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  • Writer's pictureJames Harding


The advantages of online learning, post-pandemic, will develop and blossom rapidly and widely over the coming years. I imagine the following transformations are likely, amongst many others:

Schools will be able to capitalise on pupils’ positive experience of online learning by offering sections of the curriculum online. Under-staffing in shortage subjects can be remedied by strategic use of online learning in real time to more than one class.

Within MATs and other group foundations, ‘star teachers’ can be deployed across schools within a school group, enhancing the student experience. ‘Minority’ A level / curriculum subjects, can be offered viably across affiliated schools. You want to study A level History of Art? No problem: it’s offered by School X, taught by art history expert, remotely.

Online curriculum delivery of this kind can enhance inclusivity: star teacher A is disabled and school B is not able to make immediate reasonable adjustments for them to deliver lessons effectively on-site, but can deploy star teacher A immediately because star teacher A can deliver lessons online whilst reasonable adjustments are put into place.


The innate flexibility of online education starts to acquire astonishing potential across national borders, as schools delivering distinctive and desirable curriculum elements can provide supplementary content online to students attending on-site schools.

For example, the Warwick Foundation, through its new space for online learning ( currently provides supplementary A level tuition for students in Erbil, Iraqi Kurdistan. Plans for online mentoring of teachers in a group of independent schools in the same city are currently at a discussion stage.


Online schools and similar initiatives flourished through the pandemic, with new and established providers offering mainstream curriculum to home-schoolers as a permanent alternative to on-site schooling.

These online schools will continue to appeal to the niche market of home-schoolers, serving families with children involved in elite sport, acting, music and the like. It looks unlikely, given the amount of time spent at home learning online during the pandemic, that families will choose online education over on-site education.


But positive experiences of online education during the pandemic mean that the market for short, supplementary online learning is a highly attractive one. Warwick Independent Schools Virtual is currently launching an online short course in Creative Thinking to the independent school market in India, aiming to enrich and supplement mainstream curriculum with a dynamic weekend course which develops future-proof intellectual and interpersonal skills.


The world of the metaverse and artificial intelligence will certainly take online learning rapidly into innovative and transformative territory. Currently artificial intelligence is being deployed to deliver content in engaging ways to mass markets through, for example, applications which assess skills like speaking and writing in language-learning. This kind of online learning, using pre-constructed content, rather than synchronous (real-time) delivery will certainly proliferate. So too will applications which through AI provide marking and assessment, and which free up teachers to provide individual support.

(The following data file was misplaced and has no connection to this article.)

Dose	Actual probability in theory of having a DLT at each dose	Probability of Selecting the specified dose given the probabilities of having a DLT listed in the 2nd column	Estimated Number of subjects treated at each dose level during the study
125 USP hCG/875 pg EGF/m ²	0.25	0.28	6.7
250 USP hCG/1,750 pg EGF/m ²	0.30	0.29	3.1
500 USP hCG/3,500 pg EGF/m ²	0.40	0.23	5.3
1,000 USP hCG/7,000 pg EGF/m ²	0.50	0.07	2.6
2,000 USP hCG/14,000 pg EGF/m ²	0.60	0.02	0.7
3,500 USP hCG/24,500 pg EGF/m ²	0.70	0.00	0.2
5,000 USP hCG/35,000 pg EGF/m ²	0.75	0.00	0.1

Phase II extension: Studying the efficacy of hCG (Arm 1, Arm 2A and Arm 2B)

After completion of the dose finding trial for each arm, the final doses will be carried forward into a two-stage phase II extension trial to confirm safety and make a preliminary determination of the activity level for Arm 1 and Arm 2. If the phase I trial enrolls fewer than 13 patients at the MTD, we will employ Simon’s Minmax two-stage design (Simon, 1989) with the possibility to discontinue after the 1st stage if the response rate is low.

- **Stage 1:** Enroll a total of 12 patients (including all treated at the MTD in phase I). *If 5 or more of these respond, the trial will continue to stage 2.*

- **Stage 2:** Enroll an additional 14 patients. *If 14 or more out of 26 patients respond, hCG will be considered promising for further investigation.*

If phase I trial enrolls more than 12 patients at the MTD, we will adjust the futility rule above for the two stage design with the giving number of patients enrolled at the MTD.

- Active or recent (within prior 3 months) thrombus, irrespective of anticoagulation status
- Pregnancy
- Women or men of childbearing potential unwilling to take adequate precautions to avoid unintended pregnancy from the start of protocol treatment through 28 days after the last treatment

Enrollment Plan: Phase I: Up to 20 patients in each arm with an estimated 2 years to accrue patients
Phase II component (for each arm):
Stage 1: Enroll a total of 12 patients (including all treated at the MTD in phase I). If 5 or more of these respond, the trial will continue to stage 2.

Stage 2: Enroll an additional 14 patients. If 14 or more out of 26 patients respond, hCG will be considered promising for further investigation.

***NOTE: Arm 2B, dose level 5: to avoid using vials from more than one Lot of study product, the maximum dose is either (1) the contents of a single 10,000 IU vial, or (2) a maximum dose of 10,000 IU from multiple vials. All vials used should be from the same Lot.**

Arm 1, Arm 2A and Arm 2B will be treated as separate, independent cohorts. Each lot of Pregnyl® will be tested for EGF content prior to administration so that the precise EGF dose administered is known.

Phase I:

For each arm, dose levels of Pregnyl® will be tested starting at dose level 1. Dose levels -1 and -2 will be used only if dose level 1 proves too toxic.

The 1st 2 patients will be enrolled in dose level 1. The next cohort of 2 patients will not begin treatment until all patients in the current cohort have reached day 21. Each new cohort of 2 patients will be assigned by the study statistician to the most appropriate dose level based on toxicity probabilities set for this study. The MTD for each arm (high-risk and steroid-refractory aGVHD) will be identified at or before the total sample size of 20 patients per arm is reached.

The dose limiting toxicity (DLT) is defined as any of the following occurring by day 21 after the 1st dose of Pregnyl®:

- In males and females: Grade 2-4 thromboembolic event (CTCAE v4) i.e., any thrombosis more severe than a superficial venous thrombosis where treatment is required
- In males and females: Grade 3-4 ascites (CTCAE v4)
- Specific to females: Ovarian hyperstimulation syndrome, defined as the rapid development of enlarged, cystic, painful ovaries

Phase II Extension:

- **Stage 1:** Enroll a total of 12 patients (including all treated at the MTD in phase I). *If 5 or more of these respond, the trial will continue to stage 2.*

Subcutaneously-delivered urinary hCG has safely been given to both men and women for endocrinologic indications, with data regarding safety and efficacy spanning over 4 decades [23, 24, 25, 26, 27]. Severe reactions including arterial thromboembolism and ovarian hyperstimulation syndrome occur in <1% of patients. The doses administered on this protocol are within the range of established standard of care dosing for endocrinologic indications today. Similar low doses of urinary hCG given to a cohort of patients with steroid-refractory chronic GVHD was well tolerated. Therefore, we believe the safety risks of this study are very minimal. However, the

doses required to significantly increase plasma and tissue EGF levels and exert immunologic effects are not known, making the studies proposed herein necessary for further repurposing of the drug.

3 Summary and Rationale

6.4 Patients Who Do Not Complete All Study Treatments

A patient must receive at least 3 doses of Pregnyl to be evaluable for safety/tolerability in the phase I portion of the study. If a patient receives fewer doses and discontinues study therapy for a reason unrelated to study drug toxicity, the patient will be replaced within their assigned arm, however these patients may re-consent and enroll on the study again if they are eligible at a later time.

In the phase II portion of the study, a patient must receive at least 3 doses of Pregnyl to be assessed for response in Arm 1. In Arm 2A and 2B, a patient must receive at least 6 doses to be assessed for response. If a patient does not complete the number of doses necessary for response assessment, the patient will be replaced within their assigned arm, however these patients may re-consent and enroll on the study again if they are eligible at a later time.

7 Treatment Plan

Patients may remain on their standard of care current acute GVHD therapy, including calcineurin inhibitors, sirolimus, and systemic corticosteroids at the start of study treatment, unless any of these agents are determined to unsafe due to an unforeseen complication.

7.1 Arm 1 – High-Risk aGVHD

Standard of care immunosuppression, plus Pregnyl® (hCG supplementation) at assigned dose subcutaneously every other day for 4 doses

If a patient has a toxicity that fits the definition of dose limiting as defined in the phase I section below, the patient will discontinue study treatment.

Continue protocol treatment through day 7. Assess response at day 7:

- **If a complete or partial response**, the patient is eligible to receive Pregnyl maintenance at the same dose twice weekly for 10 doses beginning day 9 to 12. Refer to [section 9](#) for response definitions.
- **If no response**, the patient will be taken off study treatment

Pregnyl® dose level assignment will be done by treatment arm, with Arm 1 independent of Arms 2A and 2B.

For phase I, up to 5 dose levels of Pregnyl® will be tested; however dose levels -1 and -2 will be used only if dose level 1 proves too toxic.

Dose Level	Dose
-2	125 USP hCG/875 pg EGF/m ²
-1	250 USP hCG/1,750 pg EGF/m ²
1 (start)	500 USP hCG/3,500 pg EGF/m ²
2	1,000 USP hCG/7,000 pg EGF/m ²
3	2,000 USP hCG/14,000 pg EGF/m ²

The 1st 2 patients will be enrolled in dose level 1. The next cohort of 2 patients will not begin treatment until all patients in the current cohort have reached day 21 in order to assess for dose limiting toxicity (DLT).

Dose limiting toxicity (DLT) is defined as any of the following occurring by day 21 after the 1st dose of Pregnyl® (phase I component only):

Virtual reality is another feature of online learning which will rapidly become more important. For synchronous courses such as those currently offered by Warwick Independent Schools Virtual, the opportunities for deploying VR could well include students from Foundation schools in Warwick interacting in VR with online students from across the world.

Selected online Warwick real-time content could be delivered in a VR environment re-creating iconic Warwick venues such as the Warwick Hall or (permissions allowing) the Lord Leycester Hospital.


Collaborative learning experiences across time-zones and national borders are possible now, with opportunities for international collaboration: from competitions to collaborative projects, from UN-style international events to conferences.

Students studying a modern language, for example, could follow online in real time part or all of their curriculum at another school in their target language.

At a more prosaic level, online learning could deliver much-needed benefits as society grapples with the need for radical lifestyle changes in response to the climate crisis. If a school, for example a typical independent day-school in the UK, for which hundreds of car and school bus journeys are made each day, wished to reduce its weekly emissions by 20%, it could do so by instituting one day per week in which students received one day’s lessons at home, thus eliminating the daily car or bus journey to and from school.


What is clear is that the pandemic has fast-tracked our involvement with online learning. But we appear to be still at the very beginning of a remarkable journey. Education is going to look very different indeed over the coming ten years, with rapid, qualitative transformation brought about by online communication and resources.

Online learning is likely to be the single most transformational factor in the school education over the coming years.


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